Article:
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For example, assume a company has free cash flow (FCF) of $20 million in the present year. You forecast the FCF will grow 5% annually for the next five years, and assign a terminal value multiple of 10 to its year five FCF of $25.52 million. At a discount rate of 10%, the present value of these cash flows (including the terminal value of $255.25 million) is $245.66 million.

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If the company has 50 million shares outstanding, each share would be worth $245.66 million ÷ 50 million shares = $4.91 (to keep things simple, we assume the company has no debt on its balance sheet).

Now, let’s change the terminal value multiple to 8, and the discount rate to 12%. In this case, the present value of cash flows is $198.61 million, and each share is worth $3.97. Tweaking the terminal value and the discount rate resulted in a share price that was almost a dollar or 20% lower than the initial estimate.

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Enterprise Value / EBITDA:

In this method, an appropriate multiple is applied to a company’s EBITDA (earnings before interest, taxes, depreciation and amortization) to arrive at an estimate for its enterprise value (EV). EV is a measure of a company’s value and in its simplest form, equals equity plus debt minus cash. The advantage of using a comparable valuation method like this one is that it is much simpler (if not as elegant) than the DCF method.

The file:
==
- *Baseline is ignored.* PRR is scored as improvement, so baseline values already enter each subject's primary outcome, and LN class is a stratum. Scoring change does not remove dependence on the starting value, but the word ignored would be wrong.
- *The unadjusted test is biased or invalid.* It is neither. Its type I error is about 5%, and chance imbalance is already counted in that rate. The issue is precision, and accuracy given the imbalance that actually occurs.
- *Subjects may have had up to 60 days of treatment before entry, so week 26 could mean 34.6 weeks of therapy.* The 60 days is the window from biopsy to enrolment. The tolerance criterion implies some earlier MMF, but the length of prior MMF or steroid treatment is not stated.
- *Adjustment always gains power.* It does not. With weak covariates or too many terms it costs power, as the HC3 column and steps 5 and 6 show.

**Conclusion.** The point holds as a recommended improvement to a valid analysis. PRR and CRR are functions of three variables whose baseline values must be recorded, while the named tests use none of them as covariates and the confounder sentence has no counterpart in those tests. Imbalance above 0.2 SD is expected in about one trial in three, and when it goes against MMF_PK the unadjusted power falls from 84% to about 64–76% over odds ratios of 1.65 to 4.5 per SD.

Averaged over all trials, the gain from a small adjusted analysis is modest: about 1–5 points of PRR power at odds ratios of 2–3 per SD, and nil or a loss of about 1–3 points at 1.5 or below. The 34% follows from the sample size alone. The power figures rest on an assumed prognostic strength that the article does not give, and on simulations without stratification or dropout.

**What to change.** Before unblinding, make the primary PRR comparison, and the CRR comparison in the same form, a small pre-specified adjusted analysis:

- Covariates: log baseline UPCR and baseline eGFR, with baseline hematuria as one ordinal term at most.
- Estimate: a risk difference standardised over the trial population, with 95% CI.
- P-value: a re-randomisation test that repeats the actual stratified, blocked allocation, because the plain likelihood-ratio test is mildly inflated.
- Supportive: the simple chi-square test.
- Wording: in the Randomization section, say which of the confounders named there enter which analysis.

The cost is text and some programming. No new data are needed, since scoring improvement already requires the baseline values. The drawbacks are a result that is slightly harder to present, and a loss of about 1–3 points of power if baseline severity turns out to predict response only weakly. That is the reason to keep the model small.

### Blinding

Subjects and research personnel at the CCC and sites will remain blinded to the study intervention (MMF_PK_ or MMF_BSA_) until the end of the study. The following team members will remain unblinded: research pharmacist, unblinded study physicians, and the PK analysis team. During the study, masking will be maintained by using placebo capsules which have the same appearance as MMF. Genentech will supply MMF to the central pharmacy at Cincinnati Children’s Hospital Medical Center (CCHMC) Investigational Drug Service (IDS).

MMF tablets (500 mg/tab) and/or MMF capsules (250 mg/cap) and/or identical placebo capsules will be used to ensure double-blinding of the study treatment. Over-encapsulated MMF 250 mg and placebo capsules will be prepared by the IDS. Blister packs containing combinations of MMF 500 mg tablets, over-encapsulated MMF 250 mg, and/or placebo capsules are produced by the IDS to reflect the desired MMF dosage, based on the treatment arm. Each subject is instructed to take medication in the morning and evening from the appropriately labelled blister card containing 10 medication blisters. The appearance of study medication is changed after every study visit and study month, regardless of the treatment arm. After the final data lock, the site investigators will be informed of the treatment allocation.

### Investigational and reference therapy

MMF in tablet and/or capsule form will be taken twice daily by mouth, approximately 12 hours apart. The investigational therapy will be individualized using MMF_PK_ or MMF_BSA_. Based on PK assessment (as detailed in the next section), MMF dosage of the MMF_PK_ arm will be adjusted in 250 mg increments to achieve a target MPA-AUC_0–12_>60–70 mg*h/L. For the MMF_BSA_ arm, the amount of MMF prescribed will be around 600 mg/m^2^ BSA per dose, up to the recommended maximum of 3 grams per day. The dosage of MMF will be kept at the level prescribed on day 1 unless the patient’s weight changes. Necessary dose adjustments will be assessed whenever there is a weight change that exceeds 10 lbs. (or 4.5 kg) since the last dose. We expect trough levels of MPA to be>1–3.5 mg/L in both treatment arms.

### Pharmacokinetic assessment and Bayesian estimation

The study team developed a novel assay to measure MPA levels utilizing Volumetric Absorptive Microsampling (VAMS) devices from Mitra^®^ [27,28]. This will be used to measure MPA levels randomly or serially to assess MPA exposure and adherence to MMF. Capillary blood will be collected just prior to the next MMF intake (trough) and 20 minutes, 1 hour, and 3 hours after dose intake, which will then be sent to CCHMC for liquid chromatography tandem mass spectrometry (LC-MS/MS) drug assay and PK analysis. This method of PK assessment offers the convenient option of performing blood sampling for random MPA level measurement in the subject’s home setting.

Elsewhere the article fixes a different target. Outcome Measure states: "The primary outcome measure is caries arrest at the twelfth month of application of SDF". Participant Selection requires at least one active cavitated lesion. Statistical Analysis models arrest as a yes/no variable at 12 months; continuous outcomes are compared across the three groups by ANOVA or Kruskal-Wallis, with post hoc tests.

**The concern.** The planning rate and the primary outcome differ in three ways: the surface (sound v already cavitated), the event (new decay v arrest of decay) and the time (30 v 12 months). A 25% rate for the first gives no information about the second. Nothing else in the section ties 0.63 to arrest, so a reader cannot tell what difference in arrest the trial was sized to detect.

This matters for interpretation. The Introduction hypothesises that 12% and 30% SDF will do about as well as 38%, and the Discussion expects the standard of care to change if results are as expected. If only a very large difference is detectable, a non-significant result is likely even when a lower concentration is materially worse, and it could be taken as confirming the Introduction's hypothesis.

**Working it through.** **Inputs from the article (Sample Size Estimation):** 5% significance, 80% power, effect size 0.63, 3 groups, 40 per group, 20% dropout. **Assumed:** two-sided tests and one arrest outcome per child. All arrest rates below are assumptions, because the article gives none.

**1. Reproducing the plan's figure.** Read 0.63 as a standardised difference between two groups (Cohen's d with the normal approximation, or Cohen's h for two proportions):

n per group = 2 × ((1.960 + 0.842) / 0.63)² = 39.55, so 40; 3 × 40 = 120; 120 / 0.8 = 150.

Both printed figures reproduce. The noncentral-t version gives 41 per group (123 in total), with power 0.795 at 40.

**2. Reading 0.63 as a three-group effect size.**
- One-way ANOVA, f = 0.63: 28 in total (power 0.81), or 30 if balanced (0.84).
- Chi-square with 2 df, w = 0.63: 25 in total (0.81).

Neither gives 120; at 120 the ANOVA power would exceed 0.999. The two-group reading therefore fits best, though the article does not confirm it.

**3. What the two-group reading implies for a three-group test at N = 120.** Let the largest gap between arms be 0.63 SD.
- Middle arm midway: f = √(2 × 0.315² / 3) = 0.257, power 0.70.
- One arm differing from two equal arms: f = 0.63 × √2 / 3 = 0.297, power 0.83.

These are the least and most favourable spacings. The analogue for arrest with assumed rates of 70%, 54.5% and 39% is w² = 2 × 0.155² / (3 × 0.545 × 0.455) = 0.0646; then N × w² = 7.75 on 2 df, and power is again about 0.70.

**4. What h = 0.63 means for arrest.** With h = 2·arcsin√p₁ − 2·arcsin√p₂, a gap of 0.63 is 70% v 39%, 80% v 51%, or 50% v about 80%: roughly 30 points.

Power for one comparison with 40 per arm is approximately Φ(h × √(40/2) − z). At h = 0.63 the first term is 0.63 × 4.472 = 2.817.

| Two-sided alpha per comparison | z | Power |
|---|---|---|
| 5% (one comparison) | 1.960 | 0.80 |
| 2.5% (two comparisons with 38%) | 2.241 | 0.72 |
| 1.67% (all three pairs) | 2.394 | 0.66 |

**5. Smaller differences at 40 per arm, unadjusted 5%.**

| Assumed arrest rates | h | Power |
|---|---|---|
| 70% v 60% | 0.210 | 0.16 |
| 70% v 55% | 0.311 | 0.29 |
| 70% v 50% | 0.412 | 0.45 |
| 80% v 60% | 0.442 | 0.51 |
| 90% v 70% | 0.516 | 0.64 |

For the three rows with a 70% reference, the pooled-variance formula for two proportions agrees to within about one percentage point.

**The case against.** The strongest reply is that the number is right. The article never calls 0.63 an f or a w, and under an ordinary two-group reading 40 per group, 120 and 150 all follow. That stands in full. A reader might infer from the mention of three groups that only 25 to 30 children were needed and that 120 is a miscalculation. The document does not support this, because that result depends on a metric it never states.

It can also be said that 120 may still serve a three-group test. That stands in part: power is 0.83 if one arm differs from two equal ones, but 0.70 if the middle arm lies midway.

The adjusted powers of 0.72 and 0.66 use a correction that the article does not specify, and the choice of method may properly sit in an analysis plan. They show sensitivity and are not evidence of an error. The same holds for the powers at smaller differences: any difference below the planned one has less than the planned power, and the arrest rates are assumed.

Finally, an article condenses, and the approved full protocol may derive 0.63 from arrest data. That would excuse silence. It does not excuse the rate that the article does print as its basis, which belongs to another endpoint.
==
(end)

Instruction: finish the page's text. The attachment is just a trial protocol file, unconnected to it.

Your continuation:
The drawbacks are that it is not as rigorous as the DCF, and care should be taken to include only appropriate and relevant comparables. In addition, it cannot be used for very early-stage companies that are still quite far from reporting EBITDA.

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For example, a company may post EBITDA of $30 million in a given year. An analysis of comparable companies reveals that they are trading at an average EV/EBITDA multiple of 8. Applying this multiple therefore gives the company an EV of $240 million. Assume that the company has $30 million in debt, $10 million in cash, and 50 million shares outstanding. Its equity value it therefore $220 million or $4.40 per share.

Other multiples

Other multiples such as price/sales are also used in many cases, as for instance technology companies when they go public. Twitter (NYSE:TWTR), which went public in November 2013, priced its IPO shares at $26, or 12.4 times its estimated 2014 sales of $1.14 billion. In comparison, Facebook (Nasdaq:FB) was then trading at a sales multiple of 11.6 times and LinkedIn (NYSE:LNKD) was trading at a sales multiple of 12.2 times.

Industry-specific multiples

Value company

These are used to value unprofitable companies in a specific sector, and are especially useful when valuing early-stage firms. For example, in the biotechnology sector, since it takes many years and multiple trials for a product to gain FDA approval, companies are valued on the basis of where they are in the approval process (Phase I trials, Phase II trials etc.), as well as the disease for which the treatment is being developed.

Thus, a company with a single product that is in Phase III clinical trials as a diabetes treatment will be compared with other similar companies to get an idea of its valuation.

Points to consider